By Michael W. Gos
My best friend and his wife were down from Indiana for a bit of an escape from winter and we thought we’d spend a few days roaming the area around Schulenburg and Gonzales. On this morning, we were headed to Shiner to tour the Spoetzl brewery (well, mostly to get the free beer) and to have lunch at Friday’s Fried Chicken.
On the way to the brewery, I decided to take a very slight detour. I pulled into the parking lot at Saints Cyril and Methodius Church and turned off the engine. After fielding questions about possible car trouble, I convinced everyone that all was well and I just wanted to show them something.
I’m sure my passengers were puzzled by this out-of-character action. I’m not “churchy.” I am, however, a big fan of great art and architecture. So every once in a while, I like to stop in at one of Texas’s painted churches. To be honest, none of them are all that impressive architecturally—from the outside anyway. Most are so ordinary that they look like thousands of other little churches across America. Saints Cyril and Methodius is built of simple red brick, has a nice steeple and a bit of brick adornment, but there is nothing about it that might make you look twice as you drive by. And of course, my guests were underwhelmed.
Reluctantly, they followed me into the front doors of the church and I immediately heard the audible gasps. They had never seen anything like this, especially in a building this small. It is like walking into a baroque cathedral from the 16th century, only miniature—and wooden. Yes the columns and balustrades all appear to be marble, but look closer. They are all made of wood. And there is barely an inch of the walls or ceiling that isn’t ornamented extravagantly. Even the stained glass windows are amazing. We ended up spending nearly an hour there, taking in the whole, and then all the details, before heading for Spoetzl.
But every once in a while . . . someone or something will grab us by the collar and say, ‘Hey. Come take a closer look.’
The painted churches are a great place to visit for several reasons. Certainly they are beautiful, but I think it is important to understand their part in the history of the settlement of this part of Texas. European immigrants tended to settle in ethnic clusters. We have communities of German settlers (Fredericksburg), Polish (Bandera), Czech (West) and here in Shiner, Slovaks. These communities were bound together by their parishes and one of the first projects for any new community was to build a church. Many of these people worked to construct the church even before they built their own homes. Coming from places where churches were old, large and spectacularly decorated, they did the best they could with the resources they had available to them. Some of these buildings, being of wood, were destroyed by fire. Others fell victim to hurricanes and other natural disasters. Regardless of the cause of destruction, the churches were immediately rebuilt, usually even more spectacular than before. A big part of the history of central Texas and the Hill Country can be seen in these churches.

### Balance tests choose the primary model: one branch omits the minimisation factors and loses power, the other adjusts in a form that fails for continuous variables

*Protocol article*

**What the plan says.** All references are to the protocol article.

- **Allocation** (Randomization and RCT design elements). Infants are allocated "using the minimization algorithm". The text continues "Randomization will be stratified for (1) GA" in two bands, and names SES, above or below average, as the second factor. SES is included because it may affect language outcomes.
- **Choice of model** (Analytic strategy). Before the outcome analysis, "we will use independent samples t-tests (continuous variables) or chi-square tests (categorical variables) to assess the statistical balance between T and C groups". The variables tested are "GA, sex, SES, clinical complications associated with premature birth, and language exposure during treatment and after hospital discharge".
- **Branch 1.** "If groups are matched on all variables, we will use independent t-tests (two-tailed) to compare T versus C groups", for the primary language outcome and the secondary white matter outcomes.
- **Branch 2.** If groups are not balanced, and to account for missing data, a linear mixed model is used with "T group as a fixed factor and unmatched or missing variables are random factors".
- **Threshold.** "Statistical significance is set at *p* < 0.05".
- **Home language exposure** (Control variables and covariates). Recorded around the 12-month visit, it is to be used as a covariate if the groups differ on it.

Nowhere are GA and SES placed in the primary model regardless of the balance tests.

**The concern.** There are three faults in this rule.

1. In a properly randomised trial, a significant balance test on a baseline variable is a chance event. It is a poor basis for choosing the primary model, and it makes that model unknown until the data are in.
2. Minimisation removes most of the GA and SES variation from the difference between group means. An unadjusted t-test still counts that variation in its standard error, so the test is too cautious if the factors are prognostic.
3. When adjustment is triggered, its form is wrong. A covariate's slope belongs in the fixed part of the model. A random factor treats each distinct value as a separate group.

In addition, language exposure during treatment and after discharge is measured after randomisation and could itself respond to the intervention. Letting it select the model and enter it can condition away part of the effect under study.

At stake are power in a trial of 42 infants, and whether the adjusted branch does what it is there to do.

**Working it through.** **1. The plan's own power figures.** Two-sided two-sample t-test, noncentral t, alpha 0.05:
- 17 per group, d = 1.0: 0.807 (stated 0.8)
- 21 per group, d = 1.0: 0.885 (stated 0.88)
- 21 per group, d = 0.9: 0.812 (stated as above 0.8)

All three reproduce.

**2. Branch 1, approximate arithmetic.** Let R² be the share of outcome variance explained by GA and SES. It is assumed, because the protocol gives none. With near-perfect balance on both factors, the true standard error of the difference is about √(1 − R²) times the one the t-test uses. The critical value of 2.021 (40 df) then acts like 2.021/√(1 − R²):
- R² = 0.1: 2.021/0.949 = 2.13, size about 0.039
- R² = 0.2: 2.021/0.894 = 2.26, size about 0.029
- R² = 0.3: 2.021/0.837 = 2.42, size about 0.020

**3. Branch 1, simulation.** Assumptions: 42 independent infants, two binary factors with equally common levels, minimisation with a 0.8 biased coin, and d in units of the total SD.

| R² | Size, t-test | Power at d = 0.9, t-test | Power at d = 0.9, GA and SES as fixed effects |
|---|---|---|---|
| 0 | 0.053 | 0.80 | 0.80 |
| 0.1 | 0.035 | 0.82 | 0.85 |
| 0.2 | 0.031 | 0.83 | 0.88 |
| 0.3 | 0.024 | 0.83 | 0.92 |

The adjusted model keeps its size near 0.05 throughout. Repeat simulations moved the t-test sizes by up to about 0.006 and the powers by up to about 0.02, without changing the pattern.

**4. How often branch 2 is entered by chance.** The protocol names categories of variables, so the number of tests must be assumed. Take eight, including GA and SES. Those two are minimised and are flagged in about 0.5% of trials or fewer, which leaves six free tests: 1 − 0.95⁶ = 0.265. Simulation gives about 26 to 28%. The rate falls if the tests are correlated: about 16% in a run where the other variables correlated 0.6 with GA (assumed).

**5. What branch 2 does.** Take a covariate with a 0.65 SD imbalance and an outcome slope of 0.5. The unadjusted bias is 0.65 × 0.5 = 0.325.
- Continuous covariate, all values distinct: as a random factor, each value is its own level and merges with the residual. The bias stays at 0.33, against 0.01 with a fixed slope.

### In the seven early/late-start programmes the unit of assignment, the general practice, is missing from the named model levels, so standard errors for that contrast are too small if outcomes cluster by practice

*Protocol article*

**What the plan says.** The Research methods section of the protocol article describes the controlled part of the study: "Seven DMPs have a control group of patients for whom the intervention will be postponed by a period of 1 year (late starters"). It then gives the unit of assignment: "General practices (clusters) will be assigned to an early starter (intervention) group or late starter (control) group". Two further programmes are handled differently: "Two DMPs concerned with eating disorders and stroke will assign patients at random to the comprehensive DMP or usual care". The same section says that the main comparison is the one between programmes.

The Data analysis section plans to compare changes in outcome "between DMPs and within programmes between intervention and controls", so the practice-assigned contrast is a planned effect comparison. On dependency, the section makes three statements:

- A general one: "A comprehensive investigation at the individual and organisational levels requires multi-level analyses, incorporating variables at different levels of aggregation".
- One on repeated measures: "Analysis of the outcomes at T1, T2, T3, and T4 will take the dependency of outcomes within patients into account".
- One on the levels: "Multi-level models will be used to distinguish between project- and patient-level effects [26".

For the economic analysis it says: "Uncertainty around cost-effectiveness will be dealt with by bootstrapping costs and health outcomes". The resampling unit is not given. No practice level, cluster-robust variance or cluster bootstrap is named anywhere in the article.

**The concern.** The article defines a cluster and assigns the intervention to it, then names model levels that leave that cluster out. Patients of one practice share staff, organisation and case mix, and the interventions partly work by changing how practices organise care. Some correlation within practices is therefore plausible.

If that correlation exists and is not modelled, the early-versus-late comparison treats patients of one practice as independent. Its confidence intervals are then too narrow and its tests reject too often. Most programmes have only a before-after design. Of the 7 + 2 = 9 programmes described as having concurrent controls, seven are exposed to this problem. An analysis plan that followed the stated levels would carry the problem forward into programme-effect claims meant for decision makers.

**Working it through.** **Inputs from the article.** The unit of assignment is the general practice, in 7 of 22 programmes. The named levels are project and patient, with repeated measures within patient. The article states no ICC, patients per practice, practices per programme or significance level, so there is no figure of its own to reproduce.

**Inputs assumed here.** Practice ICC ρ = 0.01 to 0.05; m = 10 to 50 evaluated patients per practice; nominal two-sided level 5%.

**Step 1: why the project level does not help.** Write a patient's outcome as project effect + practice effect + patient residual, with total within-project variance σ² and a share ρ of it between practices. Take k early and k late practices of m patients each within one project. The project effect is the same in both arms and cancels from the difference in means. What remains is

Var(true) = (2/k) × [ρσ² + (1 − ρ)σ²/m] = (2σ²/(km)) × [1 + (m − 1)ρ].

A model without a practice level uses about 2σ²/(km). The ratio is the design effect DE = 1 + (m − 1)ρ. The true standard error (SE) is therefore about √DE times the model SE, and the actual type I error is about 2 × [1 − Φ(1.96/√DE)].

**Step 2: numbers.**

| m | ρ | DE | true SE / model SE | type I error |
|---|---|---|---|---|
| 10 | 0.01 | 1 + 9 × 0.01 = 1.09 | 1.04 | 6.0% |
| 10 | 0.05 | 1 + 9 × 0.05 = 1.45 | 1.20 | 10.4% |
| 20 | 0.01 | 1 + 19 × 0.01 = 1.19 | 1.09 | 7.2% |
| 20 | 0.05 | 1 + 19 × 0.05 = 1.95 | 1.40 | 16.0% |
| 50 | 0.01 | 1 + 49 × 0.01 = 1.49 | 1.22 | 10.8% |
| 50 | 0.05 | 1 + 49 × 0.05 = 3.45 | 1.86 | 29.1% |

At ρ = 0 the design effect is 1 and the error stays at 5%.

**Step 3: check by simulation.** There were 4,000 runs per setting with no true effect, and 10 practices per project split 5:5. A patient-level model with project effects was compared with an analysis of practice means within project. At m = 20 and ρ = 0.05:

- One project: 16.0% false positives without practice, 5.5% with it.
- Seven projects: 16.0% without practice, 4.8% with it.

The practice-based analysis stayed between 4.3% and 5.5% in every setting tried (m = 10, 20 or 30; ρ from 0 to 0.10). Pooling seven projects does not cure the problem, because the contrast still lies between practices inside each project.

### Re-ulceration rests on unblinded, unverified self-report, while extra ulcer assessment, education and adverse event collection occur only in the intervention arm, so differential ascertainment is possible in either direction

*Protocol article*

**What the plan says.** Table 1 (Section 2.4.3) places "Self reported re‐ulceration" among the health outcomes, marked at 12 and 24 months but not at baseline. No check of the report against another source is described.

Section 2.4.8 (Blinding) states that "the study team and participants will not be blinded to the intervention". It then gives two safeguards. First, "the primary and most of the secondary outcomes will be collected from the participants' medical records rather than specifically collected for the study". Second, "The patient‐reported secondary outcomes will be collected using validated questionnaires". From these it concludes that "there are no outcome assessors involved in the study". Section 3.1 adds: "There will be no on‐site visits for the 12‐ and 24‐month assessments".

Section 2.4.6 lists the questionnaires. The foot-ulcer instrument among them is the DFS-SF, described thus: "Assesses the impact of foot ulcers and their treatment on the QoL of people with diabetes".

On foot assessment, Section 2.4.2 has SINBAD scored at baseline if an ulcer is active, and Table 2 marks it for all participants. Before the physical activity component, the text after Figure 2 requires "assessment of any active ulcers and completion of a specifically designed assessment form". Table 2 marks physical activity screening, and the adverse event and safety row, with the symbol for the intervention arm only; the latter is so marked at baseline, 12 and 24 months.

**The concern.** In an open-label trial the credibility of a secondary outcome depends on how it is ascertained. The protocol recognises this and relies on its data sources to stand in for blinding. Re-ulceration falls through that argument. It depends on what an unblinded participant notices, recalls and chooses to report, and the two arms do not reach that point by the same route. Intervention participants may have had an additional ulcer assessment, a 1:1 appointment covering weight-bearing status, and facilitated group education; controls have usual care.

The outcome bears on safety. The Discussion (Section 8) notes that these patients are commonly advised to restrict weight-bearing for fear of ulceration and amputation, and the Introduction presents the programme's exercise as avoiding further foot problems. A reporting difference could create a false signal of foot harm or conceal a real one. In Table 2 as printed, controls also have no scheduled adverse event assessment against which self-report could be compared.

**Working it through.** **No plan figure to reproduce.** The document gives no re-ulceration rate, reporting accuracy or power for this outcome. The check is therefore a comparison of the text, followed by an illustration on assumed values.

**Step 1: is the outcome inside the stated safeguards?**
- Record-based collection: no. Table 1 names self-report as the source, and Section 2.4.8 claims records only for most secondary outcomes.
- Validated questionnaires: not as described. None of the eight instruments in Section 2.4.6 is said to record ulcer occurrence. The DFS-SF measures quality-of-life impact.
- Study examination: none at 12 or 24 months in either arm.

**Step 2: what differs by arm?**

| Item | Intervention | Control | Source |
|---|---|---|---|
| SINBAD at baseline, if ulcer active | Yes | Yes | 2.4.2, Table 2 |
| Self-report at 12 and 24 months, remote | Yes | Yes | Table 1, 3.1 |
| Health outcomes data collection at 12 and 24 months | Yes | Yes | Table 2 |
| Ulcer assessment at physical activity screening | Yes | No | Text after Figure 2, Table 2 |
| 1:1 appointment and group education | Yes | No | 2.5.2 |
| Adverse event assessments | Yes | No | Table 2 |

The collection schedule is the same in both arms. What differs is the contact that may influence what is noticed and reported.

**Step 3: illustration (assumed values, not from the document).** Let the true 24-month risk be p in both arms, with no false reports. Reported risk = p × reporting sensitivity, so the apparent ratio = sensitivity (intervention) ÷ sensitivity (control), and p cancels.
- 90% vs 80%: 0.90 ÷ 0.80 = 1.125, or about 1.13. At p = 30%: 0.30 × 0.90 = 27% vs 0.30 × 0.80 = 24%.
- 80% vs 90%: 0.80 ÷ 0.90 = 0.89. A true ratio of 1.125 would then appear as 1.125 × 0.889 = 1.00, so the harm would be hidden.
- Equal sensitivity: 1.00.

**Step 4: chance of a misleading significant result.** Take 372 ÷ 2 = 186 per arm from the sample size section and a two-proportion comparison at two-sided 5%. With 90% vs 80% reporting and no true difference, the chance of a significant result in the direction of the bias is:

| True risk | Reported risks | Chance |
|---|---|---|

But I think a better reason to visit them is because these churches have a lot to show us about who we are and how we live our lives. Think for a moment about the people we pass by every day or the opportunities for experiences that are constantly presented to us. If we see them at all, most look so commonplace and unremarkable that we don’t even consider them to be worthy of our attention or effort. Besides, we have other things that are making demands on our time, things that have to be done now! And so we just let them pass by without giving them a second thought, concentrating instead on where we are going or what we have to do when we get there.
But every once in a while, if we’re lucky, someone or something will grab us by the collar and say, “Hey. Come take a closer look.” Oftentimes that “suggestion” is subtle, and we just ignore it. Many times it takes something considerably more forceful, almost violent, to jar us out of the zombie-like state we are in as we proceed with our daily grind. Those are magic moments because they force us to be present, right now, in the world—not lost in some future commitment.
When I think about the people and the experiences that have had the greatest meaning for me over the years, many of them were just like this church—appearing to be commonplace, maybe even boring—people and things I didn’t even notice on my first look. But when something compelled me to take the time to see what was really “inside,” I was overwhelmed. I can’t help but think about how many thousands, hundreds of thousands, of people, places and moments I missed as I plowed ahead like a fullback on a blast play, unaware of what was around me as I focused on the immediate goal or task.
I suspect you are a lot like me. We all go through life at a frenetic pace, barely seeing all the truly great things, and people, that are all around us all the time. We can’t help it. That is the nature of the society we live in. But whether we take the time to notice them or not, these things, and people, are there for us—and available for the taking.
If we would only take the time—and make the effort—to be present, now.